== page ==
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A post shared by Sura Long Beach Korean Kitchen (@suralbc) on Feb 21, 2018 at 5:42pm PST

5. Korean “Vegan” may not be the first word most associate with “Korean BBQ,” but many traditionally meat-heavy restaurants are opening up to the idea. More Korean restaurants are now offering vegan versions of their classic veggie dishes, such as tofu stew, mandu (steamed dumplings), japchae (stir-fried sweet potato noodles), bibimbap (crispy rice and veggie bowl), and banchan (traditional Korean small side dishes ranging from kimchi, pickled daikon, mung bean, and stewed potatoes). Also, there’s rice. Perfectly-cooked, unadulterated rice to cool down that chili paste-infused kimchi. Experience vegan Korean food at home with The Vegan Korean Soon Tofu Stew recipe.Dining out tip: Look for a vegan section in the menu. If absent, ask your server to be sure the dish you want does not include bonito flakes, fish sauce, or anchovies.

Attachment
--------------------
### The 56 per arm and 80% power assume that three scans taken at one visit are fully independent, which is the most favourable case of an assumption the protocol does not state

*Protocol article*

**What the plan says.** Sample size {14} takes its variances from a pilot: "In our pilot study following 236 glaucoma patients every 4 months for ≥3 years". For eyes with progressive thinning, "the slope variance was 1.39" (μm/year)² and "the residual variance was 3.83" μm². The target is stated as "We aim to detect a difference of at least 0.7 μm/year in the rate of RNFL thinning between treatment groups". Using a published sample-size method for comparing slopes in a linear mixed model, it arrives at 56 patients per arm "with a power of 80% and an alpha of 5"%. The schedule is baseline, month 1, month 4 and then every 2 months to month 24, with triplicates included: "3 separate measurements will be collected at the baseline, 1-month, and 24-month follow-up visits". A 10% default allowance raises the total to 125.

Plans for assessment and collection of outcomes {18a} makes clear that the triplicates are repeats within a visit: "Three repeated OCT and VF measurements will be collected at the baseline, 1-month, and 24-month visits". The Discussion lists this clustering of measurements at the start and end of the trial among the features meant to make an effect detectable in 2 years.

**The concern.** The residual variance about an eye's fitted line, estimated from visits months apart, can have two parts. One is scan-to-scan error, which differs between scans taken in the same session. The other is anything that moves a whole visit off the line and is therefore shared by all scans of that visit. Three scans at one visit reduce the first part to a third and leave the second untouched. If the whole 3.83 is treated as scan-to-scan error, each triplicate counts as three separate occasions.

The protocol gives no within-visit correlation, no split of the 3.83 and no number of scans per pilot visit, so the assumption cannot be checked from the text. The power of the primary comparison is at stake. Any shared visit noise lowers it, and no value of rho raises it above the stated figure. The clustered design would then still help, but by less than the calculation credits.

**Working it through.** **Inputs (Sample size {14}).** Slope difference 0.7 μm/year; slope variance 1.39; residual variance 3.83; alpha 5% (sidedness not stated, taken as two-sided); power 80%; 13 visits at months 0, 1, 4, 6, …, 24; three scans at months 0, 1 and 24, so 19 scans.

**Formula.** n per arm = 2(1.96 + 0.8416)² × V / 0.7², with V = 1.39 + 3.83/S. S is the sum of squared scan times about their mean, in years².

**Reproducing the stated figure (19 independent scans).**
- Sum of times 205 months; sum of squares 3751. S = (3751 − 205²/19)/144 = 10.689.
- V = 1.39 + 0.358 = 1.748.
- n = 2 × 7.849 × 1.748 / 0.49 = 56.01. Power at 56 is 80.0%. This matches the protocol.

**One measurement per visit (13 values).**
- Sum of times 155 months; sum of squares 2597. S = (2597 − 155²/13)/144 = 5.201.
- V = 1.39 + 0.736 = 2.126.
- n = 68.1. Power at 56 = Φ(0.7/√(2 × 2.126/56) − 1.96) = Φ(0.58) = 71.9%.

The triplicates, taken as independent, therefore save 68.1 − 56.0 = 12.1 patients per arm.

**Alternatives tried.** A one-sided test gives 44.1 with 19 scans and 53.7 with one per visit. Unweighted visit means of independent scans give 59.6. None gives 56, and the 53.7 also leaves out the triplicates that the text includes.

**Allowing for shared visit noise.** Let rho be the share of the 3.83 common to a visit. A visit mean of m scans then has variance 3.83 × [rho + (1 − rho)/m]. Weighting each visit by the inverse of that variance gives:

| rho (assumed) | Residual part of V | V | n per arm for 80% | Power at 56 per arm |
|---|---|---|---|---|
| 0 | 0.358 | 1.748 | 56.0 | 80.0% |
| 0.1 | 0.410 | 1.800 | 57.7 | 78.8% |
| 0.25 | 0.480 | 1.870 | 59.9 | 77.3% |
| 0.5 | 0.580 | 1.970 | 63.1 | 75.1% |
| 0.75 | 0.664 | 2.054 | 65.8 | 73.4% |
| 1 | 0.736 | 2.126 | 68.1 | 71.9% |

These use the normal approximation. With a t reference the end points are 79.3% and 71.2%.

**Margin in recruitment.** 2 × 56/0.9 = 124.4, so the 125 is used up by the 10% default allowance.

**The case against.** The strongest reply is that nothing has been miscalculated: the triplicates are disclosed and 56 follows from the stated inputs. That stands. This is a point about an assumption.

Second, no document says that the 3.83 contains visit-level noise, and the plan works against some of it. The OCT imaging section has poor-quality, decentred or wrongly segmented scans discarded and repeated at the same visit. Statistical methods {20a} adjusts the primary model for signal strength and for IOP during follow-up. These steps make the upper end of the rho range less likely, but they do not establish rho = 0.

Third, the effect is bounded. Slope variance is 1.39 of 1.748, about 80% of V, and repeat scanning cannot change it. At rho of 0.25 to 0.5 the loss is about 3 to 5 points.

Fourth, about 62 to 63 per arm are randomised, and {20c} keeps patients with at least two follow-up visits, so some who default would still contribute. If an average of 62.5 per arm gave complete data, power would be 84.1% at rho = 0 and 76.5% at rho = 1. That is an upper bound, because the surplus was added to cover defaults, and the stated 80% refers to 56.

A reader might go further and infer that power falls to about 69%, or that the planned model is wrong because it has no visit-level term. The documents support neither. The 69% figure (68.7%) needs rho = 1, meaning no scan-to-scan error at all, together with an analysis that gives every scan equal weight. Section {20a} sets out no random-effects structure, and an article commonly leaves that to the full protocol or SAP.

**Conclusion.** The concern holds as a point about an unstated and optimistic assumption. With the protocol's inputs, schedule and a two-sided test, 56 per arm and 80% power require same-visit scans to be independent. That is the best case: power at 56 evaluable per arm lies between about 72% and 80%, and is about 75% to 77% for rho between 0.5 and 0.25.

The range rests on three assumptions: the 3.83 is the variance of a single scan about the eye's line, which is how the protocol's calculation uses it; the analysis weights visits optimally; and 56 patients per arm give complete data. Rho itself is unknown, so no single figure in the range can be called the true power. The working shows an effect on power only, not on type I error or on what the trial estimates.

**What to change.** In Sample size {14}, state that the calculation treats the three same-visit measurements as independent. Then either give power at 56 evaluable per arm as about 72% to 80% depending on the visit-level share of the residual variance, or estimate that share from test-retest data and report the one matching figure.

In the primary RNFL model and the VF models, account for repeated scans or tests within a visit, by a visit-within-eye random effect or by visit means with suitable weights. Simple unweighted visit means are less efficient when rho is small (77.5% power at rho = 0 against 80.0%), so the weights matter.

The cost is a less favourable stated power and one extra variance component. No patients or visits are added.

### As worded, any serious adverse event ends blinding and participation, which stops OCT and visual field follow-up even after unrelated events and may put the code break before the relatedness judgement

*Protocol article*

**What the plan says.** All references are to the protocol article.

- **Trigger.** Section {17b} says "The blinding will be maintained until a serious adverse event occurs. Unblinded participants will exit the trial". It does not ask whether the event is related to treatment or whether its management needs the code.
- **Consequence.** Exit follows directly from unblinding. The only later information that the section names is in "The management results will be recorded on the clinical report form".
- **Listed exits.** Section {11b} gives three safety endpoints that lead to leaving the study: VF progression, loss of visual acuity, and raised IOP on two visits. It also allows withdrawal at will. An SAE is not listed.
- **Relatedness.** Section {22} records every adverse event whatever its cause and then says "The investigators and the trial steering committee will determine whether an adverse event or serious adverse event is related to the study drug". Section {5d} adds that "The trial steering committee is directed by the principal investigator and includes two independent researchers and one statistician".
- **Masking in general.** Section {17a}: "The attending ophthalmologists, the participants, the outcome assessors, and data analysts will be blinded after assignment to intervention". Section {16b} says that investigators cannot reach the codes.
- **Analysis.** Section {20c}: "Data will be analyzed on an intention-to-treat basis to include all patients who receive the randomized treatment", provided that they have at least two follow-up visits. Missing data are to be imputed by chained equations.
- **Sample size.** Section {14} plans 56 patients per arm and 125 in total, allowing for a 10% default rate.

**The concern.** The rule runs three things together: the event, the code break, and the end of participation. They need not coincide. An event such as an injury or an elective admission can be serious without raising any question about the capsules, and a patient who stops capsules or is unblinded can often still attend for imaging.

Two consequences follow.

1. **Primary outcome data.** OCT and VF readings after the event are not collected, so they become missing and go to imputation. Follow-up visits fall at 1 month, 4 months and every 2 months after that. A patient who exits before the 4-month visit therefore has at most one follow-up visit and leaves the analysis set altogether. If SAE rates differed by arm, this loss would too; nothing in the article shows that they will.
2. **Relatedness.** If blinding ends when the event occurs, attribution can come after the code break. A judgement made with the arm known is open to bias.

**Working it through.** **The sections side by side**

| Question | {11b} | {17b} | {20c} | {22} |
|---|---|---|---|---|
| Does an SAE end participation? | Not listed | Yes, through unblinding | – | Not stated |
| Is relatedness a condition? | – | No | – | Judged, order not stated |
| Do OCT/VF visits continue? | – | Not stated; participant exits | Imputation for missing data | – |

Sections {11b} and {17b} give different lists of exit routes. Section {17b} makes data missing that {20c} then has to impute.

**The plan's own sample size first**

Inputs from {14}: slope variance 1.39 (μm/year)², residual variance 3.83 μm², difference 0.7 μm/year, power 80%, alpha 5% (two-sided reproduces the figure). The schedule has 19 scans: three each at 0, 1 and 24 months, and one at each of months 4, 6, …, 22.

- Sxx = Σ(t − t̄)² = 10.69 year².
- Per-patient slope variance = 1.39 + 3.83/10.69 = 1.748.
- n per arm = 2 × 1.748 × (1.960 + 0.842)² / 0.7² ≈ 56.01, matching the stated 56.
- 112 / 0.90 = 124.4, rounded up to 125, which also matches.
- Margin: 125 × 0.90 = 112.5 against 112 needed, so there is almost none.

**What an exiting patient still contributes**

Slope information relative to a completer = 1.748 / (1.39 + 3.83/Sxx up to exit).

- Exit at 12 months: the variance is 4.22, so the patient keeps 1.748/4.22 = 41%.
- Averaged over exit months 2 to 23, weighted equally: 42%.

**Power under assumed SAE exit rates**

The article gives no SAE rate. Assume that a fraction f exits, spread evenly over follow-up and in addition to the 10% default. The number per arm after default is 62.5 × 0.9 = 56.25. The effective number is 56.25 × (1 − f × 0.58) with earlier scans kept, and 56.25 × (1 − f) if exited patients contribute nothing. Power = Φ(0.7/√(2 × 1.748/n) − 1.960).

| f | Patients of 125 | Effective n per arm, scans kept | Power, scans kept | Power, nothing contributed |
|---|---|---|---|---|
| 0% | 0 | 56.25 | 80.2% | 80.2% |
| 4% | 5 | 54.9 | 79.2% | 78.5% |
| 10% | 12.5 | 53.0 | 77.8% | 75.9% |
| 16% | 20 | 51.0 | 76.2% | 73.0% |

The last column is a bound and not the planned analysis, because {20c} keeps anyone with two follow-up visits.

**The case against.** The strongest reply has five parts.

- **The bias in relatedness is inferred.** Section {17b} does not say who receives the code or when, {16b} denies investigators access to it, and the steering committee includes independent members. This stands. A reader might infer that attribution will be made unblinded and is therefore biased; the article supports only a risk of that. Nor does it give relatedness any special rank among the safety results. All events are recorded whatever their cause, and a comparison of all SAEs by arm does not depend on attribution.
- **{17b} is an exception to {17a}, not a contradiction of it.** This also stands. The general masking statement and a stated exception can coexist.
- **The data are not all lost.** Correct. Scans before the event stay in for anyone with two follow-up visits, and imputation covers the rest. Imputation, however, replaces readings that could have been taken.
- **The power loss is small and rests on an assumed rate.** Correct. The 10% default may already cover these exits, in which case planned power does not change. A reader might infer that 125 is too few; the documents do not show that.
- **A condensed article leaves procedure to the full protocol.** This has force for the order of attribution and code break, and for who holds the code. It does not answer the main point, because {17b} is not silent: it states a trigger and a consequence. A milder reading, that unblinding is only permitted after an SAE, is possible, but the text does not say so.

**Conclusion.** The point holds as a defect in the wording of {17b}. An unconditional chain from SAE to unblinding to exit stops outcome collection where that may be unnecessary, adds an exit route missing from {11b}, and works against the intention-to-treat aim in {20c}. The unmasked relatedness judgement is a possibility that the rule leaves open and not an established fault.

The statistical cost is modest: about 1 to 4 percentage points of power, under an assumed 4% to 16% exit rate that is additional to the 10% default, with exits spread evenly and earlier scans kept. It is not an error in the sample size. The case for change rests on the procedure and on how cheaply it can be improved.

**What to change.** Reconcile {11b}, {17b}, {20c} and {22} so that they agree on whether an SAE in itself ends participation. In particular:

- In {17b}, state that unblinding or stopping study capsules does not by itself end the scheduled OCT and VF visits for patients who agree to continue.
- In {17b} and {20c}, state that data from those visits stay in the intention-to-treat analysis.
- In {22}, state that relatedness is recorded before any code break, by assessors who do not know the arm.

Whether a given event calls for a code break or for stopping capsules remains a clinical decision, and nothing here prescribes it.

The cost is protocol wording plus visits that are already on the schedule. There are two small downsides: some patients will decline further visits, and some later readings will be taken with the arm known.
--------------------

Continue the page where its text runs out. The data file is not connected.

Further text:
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6. Southern Italian True Italian food is a far cry from the meat and dairy-heavy dishes presented in most Americanized “Italian” restaurants. Further, Italian food is extremely diverse, each region varying widely from the next. For vegan-friendly fare, head south, and opt for peasant food. These humble classics are produce-forward and often completely plant-based. Look for Ciambotta (vegetable stew), Pasta e Fagioli (pasta & beans), Minestra (cabbage, leafy greens, white beans), and Roasted Red Pepper Antipasto. Make this simple ciambotta tonight and serve with a generous hunk of crusty bread and vegan wine.   Dining-out tip: American restaurants have a tendency to add cheese to almost every Italian dish. Politely tell your server to hold the cheese, please!